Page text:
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On 9 November, Naomi Zweerus will defend her PhD thesis

Event details of PhD defence ceremony Naomi Zweerus
Date 9 November 2022
Time 11:00
Location Aula - Lutherse kerk
Aula - Lutherse kerk

Singel 411
1012 WN Amsterdam

When sexual signallers are choosers too

Sexual selection is a potent evolutionary force and was proposed by Darwin because natural selection alone could not explain the evolution of exaggerated sexual signals, like colourful ornaments in birds. Sexual signals for mate choice are commonly investigated with the assumption that one sex is the signaller while the other sex chooses. However, both sexes can be signallers and choosers. When sexual signallers are choosers too, mutual mate choice arises and increases the number and interactions of selection pressures. Mutual mate choice may thus alter the resulting selection pressures on sexual signals. Therefore, it is important to understand the role of both sexes in sexual communication.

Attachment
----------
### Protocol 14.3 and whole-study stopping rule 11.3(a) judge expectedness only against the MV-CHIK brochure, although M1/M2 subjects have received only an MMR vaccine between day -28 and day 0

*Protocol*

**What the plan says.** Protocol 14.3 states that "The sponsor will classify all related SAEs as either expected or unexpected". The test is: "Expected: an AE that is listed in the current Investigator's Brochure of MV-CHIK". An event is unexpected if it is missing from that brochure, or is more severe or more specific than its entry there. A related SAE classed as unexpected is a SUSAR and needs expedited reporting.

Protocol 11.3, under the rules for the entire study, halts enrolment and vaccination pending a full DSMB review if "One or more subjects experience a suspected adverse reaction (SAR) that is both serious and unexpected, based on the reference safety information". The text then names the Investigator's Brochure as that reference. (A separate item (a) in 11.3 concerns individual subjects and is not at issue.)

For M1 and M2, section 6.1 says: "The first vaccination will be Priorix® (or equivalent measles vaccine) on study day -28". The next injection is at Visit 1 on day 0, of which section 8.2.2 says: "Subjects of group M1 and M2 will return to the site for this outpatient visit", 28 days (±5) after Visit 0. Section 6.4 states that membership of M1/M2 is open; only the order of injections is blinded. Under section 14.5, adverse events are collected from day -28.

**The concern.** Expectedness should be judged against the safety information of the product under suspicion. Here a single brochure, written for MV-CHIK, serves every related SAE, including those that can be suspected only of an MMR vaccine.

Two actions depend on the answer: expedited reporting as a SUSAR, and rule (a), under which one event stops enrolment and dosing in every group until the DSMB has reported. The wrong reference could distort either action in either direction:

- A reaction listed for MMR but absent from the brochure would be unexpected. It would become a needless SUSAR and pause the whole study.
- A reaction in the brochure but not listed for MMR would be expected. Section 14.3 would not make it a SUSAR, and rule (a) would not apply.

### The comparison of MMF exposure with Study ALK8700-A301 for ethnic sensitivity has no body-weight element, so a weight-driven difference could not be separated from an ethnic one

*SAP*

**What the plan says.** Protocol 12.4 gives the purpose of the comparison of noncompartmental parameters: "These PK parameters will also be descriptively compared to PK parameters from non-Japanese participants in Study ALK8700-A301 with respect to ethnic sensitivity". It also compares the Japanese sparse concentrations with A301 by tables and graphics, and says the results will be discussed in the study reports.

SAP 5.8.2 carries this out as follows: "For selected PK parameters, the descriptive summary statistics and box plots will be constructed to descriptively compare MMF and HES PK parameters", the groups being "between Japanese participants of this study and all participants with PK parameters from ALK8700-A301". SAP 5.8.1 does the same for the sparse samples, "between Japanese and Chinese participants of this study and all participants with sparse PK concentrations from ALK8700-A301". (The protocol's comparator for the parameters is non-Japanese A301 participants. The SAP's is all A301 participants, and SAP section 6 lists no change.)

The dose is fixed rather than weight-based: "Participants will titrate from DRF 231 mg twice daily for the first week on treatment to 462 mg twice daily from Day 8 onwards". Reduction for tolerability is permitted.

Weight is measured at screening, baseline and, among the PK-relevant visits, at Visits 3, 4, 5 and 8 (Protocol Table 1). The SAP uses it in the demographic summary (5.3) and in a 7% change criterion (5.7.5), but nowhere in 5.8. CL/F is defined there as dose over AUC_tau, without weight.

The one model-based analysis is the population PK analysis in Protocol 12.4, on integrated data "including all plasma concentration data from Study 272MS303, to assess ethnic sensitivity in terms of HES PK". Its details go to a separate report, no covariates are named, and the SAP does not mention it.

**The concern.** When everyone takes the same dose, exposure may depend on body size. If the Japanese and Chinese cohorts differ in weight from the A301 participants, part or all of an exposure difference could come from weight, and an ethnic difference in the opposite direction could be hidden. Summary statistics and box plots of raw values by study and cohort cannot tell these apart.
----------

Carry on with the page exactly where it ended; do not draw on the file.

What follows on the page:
While females of the tobacco budworm Chloridea (formerly Heliothis) virescens (Lepidoptera: Noctuidae) attract males via a long-range sex pheromone, males also emit a pheromone from elaborate structures, called hairpencils, at close range. Females use the male hairpencil pheromone for species recognition but whether these chemicals are used by the female to discriminately assess males of different quality was unclear. This thesis researched mutual mate choice by providing evidence for female mate choice in a noctuid moth and determined the male signal underlying female mate choice.

In conclusion, mutual mate choice in C. virescens exists, but this mutual choice is based on different types of signals: while females attract males via a sex pheromone, males signal their attractiveness not through the biosynthetically related male hairpencil pheromone, but through another signal that conveys information about male size.

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